What factors might contribute to a low or high growth rates in a country? There are three categories of factors that contribute to a low or high growth rates. These categories are the demand factor, the efficiency factor, and supply factors. Government spending or exports can lead to a higher to aggregate demand and higher economic growth. “Economic growth requires increases in total spending to realize the output gain made available by increased production capacity” (McConnell, 2012, p. 513). One way to accomplish this is by lowering interest rates. Lower interest rates make borrowing cheaper. This encourages consumers to spend more money. Efficiency is attained when resources are used “…in the least costly way to produce the specific mix of goods and services that maximizes people’s well-being” (McConnell, 2012, p. 513). For example, when human resources are not being used to their full potential unemployment will increase. As unemployment increases, total spending will decrease. This will lower growth rates. Supply factors such as increases in natural resources, increases in human resources, increases in the supply of capital goods, and improvements in technology create a higher economic growth rate (McConnell, 2012, p. 512).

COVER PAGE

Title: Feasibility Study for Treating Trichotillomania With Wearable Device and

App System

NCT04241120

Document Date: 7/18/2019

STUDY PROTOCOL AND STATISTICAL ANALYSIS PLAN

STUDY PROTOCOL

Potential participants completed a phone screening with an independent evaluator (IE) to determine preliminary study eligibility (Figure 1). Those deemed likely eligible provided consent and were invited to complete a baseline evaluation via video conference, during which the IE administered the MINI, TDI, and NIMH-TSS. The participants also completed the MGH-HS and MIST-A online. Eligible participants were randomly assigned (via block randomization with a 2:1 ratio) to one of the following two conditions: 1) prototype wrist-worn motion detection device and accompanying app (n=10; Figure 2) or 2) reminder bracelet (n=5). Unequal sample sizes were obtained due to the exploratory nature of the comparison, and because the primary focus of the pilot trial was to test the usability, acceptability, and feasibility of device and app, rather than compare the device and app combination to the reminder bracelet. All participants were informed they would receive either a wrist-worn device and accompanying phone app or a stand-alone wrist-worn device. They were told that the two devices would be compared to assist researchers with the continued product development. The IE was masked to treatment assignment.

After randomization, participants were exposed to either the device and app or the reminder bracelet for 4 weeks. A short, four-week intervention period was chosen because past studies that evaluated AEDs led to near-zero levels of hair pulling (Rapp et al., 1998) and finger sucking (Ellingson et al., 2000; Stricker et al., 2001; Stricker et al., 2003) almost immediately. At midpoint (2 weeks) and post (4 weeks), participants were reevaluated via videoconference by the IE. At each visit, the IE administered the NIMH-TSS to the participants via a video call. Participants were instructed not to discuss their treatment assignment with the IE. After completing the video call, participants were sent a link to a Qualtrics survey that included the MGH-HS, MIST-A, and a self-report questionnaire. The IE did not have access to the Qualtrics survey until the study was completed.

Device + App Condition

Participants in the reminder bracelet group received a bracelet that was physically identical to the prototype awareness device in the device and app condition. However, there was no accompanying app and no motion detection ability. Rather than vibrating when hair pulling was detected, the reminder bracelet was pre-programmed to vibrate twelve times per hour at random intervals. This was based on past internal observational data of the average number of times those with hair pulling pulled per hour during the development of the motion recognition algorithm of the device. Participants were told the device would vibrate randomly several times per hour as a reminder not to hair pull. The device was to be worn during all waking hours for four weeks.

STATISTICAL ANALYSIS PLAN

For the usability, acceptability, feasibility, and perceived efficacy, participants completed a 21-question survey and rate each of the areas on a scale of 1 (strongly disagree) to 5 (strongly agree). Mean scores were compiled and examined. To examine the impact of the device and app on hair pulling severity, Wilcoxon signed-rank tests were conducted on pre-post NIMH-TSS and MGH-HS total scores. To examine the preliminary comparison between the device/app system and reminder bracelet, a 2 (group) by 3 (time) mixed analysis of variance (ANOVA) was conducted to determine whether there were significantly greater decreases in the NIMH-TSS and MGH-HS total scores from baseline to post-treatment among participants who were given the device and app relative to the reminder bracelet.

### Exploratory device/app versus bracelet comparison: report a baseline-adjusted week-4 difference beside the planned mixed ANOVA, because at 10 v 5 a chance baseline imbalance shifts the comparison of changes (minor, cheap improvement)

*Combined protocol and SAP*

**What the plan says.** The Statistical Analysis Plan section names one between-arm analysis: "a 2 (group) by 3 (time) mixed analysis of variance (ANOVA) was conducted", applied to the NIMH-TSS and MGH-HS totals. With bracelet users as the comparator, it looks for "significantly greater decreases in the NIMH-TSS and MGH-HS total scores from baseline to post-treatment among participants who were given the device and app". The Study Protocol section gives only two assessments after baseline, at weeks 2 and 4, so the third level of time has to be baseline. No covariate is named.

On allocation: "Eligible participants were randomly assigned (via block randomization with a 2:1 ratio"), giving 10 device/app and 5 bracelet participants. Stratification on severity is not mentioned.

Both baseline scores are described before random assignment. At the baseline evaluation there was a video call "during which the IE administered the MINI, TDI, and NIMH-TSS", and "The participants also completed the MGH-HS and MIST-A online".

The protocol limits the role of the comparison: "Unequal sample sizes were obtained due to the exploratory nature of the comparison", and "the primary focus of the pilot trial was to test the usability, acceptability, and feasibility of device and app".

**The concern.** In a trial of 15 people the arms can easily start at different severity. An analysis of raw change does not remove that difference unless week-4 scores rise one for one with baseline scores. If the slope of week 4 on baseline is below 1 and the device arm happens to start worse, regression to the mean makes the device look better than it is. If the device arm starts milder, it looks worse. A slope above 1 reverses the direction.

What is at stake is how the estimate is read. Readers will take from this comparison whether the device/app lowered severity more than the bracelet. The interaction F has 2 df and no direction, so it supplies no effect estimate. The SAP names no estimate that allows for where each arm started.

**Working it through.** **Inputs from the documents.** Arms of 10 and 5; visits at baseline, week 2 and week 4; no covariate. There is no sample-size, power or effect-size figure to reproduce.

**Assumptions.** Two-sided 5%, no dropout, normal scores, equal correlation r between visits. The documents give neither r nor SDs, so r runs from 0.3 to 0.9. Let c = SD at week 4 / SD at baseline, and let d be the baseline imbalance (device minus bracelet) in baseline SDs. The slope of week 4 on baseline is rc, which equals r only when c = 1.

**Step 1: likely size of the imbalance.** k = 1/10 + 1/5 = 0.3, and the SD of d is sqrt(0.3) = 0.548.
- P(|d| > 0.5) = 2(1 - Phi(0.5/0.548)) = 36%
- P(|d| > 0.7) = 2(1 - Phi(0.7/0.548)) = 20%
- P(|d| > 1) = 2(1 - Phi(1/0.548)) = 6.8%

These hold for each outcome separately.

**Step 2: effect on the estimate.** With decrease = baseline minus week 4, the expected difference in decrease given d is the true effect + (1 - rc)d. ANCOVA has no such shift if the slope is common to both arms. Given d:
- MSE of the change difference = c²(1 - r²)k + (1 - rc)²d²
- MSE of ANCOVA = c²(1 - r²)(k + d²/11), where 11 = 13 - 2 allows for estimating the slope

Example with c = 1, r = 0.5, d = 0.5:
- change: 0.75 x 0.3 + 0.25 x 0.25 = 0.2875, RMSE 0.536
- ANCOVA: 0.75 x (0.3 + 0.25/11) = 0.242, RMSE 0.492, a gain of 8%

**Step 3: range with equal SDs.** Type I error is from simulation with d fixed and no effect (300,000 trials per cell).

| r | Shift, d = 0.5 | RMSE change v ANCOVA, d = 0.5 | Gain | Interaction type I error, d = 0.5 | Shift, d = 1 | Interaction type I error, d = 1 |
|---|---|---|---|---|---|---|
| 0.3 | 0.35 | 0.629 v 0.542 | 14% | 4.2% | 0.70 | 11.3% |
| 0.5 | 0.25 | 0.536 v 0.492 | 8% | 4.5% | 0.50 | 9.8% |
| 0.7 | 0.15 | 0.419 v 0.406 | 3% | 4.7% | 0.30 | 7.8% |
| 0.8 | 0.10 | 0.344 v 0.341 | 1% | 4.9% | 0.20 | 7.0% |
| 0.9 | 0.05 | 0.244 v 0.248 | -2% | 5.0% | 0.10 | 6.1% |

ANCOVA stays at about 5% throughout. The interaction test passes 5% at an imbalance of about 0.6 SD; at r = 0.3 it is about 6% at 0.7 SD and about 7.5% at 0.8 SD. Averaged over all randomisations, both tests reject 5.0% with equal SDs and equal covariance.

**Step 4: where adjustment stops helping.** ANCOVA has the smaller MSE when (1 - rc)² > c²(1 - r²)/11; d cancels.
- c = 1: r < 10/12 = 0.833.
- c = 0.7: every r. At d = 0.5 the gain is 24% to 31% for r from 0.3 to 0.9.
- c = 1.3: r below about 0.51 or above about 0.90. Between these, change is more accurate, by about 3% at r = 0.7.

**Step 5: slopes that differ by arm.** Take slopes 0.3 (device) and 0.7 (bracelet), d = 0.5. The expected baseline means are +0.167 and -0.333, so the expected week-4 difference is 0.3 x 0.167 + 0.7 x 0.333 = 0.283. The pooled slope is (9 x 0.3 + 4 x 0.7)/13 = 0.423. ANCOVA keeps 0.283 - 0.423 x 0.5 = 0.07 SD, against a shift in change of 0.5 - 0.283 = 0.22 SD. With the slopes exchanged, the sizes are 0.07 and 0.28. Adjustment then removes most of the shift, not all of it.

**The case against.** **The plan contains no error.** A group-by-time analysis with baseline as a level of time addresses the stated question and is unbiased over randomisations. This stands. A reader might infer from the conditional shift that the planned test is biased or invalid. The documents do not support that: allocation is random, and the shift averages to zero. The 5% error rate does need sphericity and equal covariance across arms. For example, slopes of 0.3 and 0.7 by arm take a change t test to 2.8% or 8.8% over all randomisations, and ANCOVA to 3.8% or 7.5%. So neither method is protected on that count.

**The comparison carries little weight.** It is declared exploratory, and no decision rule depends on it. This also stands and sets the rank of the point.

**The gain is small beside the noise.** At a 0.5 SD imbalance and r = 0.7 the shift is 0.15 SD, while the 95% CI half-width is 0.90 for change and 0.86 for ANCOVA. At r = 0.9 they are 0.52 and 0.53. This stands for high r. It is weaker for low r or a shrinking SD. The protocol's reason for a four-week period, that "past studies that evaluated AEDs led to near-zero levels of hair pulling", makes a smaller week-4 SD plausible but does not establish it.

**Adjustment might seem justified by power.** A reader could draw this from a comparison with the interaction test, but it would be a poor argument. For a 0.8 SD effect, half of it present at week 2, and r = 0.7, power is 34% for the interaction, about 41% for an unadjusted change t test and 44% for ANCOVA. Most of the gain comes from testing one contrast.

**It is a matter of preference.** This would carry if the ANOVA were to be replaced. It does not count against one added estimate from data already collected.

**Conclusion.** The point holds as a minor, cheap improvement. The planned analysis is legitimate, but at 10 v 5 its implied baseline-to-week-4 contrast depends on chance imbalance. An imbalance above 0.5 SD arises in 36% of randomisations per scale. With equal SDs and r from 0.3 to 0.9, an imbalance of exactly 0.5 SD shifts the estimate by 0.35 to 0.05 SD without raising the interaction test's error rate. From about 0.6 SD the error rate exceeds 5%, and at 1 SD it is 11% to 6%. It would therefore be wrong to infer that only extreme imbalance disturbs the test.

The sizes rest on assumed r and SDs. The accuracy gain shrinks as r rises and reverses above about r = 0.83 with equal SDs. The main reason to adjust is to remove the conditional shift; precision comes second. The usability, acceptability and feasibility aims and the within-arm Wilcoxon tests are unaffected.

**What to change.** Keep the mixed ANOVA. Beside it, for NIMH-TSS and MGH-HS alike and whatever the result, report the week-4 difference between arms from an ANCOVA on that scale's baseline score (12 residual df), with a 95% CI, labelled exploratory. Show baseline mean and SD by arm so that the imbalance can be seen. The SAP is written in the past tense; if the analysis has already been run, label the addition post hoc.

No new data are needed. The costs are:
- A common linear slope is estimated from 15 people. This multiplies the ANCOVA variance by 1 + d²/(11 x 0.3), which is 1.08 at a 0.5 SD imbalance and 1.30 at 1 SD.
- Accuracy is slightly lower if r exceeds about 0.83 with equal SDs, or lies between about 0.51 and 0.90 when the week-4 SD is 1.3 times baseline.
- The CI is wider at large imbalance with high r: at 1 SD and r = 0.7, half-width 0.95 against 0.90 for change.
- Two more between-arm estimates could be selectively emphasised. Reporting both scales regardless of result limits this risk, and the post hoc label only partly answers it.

Why do some poor countries experience higher growth rates than others when all face the same challenges? Some poor countries experience higher growth rates than others because of its population, its infrastructure, its natural resources, or a combination of these. One example of government infrastructure are the policies related to patents and copyrights. Additionally, poorer countries tend to adopt more advanced technology from richer countries. Leader countries are constrained by technological process.
Why resources are no longer the most important indicators of economic growth disparity among countries? Which other economic and non-economic factors do you think explain the reasons behind growth disparities among...
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